Perseveration, inhibition and the prefrontal cortex: a new look

Curr Opin Neurobiol. 1999 Apr;9(2):214-22. doi: 10.1016/s0959-4388(99)80030-0.


Perseverative actions are often the result of inhibitory problems; however, inhibitory problems do not always lead to perseverative actions. Some problems of inhibition have been attributed to immaturity of, or severe damage to, the prefrontal cortex. Research in this area has generally failed both to take into account species differences in prefrontal function that lead to different perseverative errors and to distinguish between perseverative errors that arise from a failure to inhibit salient emotions or motivational drives and errors that arise from an inability to engage in conceptual change. Recent studies on humans, chimpanzees, rhesus macaques, Japanese macaques, cotton-top tamarins and marmosets support this notion.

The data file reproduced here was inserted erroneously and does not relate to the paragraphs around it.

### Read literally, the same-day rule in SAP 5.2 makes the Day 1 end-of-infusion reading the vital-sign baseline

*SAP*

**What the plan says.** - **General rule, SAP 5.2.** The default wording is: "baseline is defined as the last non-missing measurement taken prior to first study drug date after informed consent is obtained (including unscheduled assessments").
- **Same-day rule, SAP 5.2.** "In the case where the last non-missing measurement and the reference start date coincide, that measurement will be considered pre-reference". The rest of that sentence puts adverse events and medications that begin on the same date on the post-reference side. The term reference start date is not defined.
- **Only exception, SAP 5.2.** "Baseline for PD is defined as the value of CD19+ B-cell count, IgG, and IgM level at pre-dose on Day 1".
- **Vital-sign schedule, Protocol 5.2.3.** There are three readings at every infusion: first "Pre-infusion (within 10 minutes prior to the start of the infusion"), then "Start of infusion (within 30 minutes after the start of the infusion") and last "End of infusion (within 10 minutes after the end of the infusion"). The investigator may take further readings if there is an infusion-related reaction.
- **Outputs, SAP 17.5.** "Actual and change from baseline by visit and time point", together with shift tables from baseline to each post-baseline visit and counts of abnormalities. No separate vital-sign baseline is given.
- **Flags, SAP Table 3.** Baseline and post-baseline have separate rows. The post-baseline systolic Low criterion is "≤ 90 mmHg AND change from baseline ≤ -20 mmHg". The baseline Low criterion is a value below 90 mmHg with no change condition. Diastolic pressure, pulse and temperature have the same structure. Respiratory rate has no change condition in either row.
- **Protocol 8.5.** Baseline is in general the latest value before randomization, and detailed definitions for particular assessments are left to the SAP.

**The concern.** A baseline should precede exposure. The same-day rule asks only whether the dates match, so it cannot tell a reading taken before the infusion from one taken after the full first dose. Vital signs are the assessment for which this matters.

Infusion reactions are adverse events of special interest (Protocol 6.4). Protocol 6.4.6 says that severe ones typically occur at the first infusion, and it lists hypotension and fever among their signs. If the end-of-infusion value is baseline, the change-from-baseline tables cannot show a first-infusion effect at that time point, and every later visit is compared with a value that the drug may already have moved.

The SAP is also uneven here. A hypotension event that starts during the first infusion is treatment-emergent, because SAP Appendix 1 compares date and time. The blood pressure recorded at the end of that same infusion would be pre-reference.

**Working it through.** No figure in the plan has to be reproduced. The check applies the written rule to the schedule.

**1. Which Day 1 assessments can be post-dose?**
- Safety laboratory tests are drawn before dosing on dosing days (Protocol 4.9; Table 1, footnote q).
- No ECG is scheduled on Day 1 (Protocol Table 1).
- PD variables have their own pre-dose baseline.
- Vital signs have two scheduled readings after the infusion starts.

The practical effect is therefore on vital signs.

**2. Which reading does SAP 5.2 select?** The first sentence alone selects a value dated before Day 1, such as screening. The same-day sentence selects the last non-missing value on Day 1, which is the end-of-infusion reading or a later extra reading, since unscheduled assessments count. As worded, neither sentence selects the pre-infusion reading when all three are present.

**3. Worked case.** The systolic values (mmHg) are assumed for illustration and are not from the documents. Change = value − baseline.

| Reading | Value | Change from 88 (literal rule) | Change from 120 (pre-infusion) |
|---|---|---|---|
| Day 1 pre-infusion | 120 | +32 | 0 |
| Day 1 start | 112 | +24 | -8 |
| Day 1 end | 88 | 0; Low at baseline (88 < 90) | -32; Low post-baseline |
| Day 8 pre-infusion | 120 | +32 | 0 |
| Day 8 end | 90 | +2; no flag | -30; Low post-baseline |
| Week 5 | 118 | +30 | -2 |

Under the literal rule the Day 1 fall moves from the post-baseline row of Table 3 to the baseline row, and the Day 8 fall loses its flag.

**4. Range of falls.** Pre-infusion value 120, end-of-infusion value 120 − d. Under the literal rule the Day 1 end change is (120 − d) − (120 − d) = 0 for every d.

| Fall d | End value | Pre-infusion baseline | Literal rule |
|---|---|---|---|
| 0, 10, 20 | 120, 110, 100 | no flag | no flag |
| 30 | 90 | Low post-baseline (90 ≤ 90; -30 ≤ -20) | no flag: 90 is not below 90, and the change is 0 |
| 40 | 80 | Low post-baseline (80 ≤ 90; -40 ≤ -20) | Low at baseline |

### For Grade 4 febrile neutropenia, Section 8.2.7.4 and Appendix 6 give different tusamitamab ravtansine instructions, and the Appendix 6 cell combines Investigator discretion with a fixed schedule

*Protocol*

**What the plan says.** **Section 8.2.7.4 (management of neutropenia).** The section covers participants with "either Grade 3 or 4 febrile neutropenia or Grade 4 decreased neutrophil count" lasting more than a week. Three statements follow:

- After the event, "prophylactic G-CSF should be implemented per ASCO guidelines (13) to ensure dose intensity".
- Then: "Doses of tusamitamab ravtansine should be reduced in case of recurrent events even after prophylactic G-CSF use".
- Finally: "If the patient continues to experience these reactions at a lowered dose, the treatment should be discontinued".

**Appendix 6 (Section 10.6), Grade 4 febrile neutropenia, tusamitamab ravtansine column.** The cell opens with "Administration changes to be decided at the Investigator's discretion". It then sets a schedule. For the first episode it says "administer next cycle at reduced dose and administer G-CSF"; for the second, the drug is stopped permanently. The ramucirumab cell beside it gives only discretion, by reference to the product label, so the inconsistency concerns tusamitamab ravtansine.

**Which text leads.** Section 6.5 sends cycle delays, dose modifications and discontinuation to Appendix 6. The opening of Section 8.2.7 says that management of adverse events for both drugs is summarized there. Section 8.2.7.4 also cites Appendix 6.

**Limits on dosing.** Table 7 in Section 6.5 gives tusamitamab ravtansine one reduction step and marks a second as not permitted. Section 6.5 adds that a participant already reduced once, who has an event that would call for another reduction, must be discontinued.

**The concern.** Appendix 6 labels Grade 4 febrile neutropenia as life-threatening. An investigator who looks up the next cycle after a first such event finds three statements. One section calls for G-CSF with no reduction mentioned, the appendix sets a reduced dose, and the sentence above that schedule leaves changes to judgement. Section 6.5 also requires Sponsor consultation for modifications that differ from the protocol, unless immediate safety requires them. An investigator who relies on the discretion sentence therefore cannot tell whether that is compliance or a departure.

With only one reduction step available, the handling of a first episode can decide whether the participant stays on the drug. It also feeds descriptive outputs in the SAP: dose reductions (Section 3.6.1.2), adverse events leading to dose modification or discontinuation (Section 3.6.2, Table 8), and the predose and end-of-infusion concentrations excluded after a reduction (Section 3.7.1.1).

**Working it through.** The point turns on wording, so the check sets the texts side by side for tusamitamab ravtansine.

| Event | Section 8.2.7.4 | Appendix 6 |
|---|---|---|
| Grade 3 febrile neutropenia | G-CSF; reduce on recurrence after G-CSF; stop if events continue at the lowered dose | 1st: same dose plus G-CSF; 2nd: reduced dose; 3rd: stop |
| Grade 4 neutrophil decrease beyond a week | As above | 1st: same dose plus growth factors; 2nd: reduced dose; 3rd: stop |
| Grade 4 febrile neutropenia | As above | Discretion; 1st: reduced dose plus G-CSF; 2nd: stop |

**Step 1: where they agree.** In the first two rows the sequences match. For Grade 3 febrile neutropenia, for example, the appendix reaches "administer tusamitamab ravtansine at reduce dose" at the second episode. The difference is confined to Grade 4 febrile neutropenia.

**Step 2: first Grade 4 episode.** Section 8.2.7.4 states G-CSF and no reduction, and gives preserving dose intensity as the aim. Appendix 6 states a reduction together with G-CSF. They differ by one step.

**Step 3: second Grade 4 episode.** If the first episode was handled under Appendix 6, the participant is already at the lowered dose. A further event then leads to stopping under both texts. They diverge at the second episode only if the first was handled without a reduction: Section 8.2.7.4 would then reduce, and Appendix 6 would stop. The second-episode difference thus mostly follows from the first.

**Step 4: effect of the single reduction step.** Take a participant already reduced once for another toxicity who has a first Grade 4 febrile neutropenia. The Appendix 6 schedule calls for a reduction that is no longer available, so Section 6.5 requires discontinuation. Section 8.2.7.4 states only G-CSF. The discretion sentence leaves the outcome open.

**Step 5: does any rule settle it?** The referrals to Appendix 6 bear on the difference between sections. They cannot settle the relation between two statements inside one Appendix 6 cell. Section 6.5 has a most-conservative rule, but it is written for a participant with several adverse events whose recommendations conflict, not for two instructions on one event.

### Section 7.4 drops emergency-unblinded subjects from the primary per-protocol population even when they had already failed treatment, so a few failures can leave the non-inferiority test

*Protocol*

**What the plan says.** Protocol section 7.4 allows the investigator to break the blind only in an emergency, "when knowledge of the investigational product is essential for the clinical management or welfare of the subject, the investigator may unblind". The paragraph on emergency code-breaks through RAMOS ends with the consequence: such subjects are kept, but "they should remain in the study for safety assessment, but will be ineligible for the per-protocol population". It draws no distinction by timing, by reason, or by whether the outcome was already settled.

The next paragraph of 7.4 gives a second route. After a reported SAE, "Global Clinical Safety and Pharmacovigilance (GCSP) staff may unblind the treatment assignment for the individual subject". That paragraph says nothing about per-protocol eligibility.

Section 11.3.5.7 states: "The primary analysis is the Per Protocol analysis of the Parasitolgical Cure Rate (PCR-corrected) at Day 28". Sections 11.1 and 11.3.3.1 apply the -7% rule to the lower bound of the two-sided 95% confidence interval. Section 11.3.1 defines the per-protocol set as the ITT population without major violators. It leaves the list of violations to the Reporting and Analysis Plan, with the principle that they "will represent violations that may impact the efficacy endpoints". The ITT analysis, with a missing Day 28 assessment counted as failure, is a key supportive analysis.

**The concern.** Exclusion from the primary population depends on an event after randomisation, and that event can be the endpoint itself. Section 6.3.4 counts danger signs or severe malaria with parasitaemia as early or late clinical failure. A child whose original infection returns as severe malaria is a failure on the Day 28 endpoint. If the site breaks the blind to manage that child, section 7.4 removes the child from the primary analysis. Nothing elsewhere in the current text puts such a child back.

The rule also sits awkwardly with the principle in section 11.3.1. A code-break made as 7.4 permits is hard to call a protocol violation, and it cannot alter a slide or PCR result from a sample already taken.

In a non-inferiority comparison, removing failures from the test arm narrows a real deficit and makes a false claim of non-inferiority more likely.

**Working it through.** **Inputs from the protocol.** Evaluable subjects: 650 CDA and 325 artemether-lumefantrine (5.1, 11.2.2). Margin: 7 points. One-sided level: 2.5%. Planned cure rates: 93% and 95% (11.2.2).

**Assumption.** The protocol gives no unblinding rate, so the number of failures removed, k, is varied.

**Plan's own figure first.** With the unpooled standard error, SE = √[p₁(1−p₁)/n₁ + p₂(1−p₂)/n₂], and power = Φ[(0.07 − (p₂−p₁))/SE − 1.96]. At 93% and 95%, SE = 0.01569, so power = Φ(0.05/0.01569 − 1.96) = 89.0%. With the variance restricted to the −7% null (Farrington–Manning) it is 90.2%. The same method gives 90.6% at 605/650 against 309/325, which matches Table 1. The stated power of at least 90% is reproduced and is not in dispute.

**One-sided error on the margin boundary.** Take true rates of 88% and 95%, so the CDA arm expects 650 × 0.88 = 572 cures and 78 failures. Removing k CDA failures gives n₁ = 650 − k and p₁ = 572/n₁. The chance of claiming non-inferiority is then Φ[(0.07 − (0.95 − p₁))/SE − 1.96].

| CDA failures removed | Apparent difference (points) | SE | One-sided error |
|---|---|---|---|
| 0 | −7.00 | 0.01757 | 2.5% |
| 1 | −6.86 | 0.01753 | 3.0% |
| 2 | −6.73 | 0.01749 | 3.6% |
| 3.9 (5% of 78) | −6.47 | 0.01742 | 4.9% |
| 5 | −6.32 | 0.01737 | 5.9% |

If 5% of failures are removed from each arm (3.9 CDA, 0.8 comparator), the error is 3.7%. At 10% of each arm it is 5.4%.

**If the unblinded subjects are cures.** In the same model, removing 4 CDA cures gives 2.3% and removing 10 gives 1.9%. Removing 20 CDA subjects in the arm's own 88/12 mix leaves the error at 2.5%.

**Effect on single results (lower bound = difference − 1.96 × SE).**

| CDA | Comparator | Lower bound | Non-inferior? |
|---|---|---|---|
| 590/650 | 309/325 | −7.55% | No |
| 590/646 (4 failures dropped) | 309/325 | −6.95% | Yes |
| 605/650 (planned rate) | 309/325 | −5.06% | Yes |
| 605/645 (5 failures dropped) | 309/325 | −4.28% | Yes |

Publication types

  • Research Support, Non-U.S. Gov't
  • Research Support, U.S. Gov't, Non-P.H.S.
  • Research Support, U.S. Gov't, P.H.S.
  • Review

MeSH terms

  • Affective Symptoms
  • Animals
  • Cognition Disorders / physiopathology*
  • Humans
  • Macaca / physiology
  • Neural Inhibition*
  • Prefrontal Cortex / physiology*
  • Saguinus / physiology